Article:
For "not those things that go into the mouth, but those that come out of it, defile a man; "
For if "not that which entereth into the mouth defileth the man, but that which proceedeth out of the mouth,"
Now some one when dealing with the passage might say, that just as "not that which entereth into the mouth defileth the man,"
But He withdrew, perhaps because the Pharisees were offended when they heard that "not that which entereth in, but that which proceedeth out, defileth the man; "
These men are not the planting of the Father, but are an accursed brood. And says the Lord, "Let every plant which my heavenly Father has not planted be rooted up."
and "the plant which (my heavenly Father) hath not planted, He rooteth up; "
Such indeed, with the Lord's help, we trust may return by His mercy, for one cannot perish unless it is plain that he must perish, since the Lord in His Gospel says, "Every planting which my heavenly Father hath not planted shall be rooted up."
upon whom by the same Lord the Church had been built, speaking one for all, and answering with the voice of the Church, says, "Lord, to whom shall we go? Thou hast the words of eternal life; and we believe, and are sure that Thou art the Christ, the Son of the living God: "
Especially, since He further repeats, and says, "Every plant which my heavenly Father hath not planted shall be rooted up."
"Since, then, while the heaven and the earth still stand, sacrifices have passed away, and kingdoms, and prophecies among those who are born of woman, and such like, as not being ordinances of God; hence therefore He says, `Every plant which the heavenly Father has not planted shall be rooted up.'
And He said this, the Pharisees being offended at this saying, as, because of their evil opinions and their worthless interpretation of the law, they were not the plant of his own Father in heaven, and on this account were being rooted up;
Jesus Himself said that the Pharisees, who were worshipping the God who created the world and the law, were not a plant which His heavenly Father had planted, and that for this reason it was being rooted up.
For, wandering in life as in deep darkness, we need a guide that cannot stumble or stray; and our guide is the best, not blind, as the Scripture says, "leading the blind into pits."
You therefore, who seek after their fashion, looking to those who are themselves ever seeking, a doubter to doubters, a waverer to waverers, must needs be "led, blindly by the blind, down into the ditch."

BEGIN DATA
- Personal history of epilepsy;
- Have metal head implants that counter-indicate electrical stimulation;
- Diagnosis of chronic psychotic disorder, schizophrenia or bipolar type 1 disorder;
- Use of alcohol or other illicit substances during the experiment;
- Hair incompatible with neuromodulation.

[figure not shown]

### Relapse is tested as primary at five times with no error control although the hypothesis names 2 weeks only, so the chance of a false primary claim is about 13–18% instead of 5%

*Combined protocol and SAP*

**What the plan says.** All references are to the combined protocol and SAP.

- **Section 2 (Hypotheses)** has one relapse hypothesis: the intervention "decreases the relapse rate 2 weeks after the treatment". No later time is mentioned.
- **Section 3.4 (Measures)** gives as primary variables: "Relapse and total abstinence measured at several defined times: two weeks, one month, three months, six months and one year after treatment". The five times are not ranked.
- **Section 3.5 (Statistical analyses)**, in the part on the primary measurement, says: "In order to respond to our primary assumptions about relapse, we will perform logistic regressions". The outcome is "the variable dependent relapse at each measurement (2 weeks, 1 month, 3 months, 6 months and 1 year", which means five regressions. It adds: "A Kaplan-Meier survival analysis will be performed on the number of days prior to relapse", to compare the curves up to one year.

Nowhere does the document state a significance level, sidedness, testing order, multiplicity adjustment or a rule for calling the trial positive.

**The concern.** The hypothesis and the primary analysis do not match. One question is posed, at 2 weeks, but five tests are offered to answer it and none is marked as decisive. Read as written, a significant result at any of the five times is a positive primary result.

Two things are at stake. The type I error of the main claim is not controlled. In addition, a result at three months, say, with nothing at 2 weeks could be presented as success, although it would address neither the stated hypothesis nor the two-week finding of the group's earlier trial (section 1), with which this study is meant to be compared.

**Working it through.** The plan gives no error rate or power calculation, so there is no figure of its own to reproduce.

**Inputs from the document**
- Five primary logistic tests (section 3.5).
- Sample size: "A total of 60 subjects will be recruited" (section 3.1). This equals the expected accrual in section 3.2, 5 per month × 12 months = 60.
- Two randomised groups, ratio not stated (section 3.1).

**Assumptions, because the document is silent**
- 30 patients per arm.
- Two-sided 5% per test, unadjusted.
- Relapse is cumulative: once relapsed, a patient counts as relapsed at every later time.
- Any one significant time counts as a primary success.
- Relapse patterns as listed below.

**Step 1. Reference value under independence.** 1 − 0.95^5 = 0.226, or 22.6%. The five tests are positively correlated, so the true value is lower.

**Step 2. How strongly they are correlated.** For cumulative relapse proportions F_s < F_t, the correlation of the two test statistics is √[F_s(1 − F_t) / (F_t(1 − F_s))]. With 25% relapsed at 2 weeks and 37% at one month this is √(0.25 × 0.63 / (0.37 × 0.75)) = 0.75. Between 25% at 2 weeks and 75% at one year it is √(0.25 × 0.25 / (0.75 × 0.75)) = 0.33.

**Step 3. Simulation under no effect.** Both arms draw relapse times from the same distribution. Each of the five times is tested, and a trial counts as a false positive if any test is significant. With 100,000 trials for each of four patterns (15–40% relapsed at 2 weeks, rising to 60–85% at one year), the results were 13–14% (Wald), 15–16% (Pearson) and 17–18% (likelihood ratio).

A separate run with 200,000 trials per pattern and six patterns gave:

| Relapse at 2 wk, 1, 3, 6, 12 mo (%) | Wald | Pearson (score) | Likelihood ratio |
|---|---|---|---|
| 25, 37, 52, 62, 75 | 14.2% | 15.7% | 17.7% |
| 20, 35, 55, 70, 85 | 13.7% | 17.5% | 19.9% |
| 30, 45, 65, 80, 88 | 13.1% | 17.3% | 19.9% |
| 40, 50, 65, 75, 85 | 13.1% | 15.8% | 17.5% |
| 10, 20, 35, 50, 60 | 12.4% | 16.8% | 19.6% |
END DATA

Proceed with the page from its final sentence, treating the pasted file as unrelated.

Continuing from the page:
and flee from their words, avoiding them as a cancer and a plague, as the Lord warns you and says, "They are blind leaders of the blind. But if the blind lead the blind, they shall both fall into the ditch."
He saith, "They are blind leaders of the blind; and if the blind lead the blind, they shall both fall into the ditch."
These, moreover, are like "the blind man who leads the blind man, and they both fall into the ditch."
to us all to see thereby; and if, when light has arisen upon us, any one close his eyes so as not to see, into the ditch he must go.
And since, because of their evil opinions, the Pharisees were not the plant of His Father in heaven, on this account, as about such as were incorrigible, He says to the disciple, "Let them alone; "
I have deemed it necessary to introduce these matters, even though they may have been spoken by way of digression, because of the saying, "They are blind guides of the blind."
To which the Saviour says, "Are ye also, even yet, without understanding? "
And if he saw her eating, it is manifest that she was partaker of a body subject to corruption. "For everything going in at the mouth, is cast out into the draught."
God is not worshipped by the belly nor by meats, which the Lord says will perish, and are "purged" by natural law in the draught.
As if He had said, "Having been so long time with Me, do ye not yet understand the meaning of what is said, and do ye not perceive that for this reason that which goeth into his month does not defile the man, because it passeth into the belly, and going out from it is cast into the draught? "
Now, if "everything that entereth into the mouth goes into the belly and is cast out into the drought,"
From filthy speaking we ourselves must entirely abstain, and stop the mouths of those who practise it by stern looks and averting the face, and by what we call making a mock of one: often also by a harsher mode of speech. "For what proceedeth out of the mouth," He says, "defileth a man,"
Next to this let us see how the things which proceed out and defile the man do not defile the man because of their proceeding out of the mouth, but have the cause of their defilement in the heart, when there come forth out of it, before those things which proceed through the mouth, evil thoughts, of which the species are-murders, adulteries, fornications, thefts, false witness. railings.